The Self-Awareness Guy

leadership ego

Leadership and the Healthy Ego

Leadership and the Healthy Ego

Have you ever met a leader with a less than healthy ego? What did it do for your workplace? Many leaders live their lives through a wounded ego, wreaking all kinds of havoc. Ego refers to your inner perception of the outside world. This means that you can experience the world based both on your most noble and healthy impulses or most toxic and disabling. If your perception is positive, you’ll tend to view your role in the world as interconnected with others and you’ll interact in a healthy manner.

We often base our decisions on the security we feel about ourselves and our sense of balance and well-being. If you function more on the negative side of the spectrum you’ll tend to view the world based on your fears and feelings of insecurity. You might rely on mistaken notions of power, controlling others, need for attention, desire to dominate or yearning for acceptance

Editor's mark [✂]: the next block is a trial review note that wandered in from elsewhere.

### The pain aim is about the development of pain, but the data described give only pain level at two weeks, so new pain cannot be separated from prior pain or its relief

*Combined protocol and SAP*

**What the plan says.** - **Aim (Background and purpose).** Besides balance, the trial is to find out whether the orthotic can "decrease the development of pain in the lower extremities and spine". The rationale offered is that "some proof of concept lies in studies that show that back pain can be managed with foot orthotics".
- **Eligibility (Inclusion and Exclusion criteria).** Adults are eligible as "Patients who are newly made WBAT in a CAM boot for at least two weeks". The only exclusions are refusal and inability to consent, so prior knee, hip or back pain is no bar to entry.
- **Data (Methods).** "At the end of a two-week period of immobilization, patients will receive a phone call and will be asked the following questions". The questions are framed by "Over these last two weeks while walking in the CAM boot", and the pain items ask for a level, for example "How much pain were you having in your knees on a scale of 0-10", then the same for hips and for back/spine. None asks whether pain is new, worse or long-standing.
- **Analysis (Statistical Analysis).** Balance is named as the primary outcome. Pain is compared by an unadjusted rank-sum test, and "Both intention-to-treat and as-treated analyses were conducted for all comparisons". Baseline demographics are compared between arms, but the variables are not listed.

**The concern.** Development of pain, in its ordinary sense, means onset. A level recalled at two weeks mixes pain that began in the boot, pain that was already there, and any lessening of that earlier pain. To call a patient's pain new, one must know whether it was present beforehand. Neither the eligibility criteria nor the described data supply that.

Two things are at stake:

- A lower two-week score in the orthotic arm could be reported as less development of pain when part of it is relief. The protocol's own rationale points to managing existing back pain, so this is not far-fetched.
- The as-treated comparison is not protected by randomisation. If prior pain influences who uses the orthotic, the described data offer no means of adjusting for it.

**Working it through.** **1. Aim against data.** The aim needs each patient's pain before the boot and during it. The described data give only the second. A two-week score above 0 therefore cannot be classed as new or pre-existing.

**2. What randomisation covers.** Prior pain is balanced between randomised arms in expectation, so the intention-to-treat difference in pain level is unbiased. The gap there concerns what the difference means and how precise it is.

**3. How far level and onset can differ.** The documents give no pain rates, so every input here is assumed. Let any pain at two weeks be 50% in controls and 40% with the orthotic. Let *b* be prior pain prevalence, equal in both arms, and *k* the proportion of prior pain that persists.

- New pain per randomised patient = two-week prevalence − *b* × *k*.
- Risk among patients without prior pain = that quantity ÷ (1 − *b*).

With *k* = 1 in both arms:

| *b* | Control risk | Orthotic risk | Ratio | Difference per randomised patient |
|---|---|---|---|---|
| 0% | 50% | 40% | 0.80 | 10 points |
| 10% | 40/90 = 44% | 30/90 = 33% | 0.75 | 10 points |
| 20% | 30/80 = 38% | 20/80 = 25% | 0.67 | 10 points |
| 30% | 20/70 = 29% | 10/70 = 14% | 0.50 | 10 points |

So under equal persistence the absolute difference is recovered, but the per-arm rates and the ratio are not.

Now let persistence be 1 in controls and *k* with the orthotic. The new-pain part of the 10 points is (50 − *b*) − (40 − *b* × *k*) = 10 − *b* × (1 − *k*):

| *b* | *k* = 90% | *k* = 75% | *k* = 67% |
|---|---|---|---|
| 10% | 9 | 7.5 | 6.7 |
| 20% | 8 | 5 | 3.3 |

The challenge for leaders arises in that ego can reflect their most dysfunctional characteristics and they can get stuck listening only to that inner voice. If you only listen to the voice that reminds you of your insecurities or hurts then your work life moves in a certain direction. Answer the following questions to get a feel for how your ego is working for you.

1. In what ways am I constantly working on being the best person I can be?

2. In what ways do I get my stuff on other people?

3. In what ways do I depend on others to make me happy?

4. In what ways do I help build up others?

5. What is my view of competition?

6. What is my view of winning and losing?

As you answer these questions you will likely see a pattern emerging that will show you how healthy your ego is. Remember that your ego is healthy when you are so confident and secure that you’ll experience a great work life and help others do the same.  You don’t feel threatened by others and you enjoy their success as much as yours. A healthy ego will tend to stay in balance, reacting appropriately from calmness and kindness. For those of you who already live this way, you know the deep happiness that comes from liking yourself and appreciating others’ greatness as well. What will you do with your ego?

Cheers,

Guy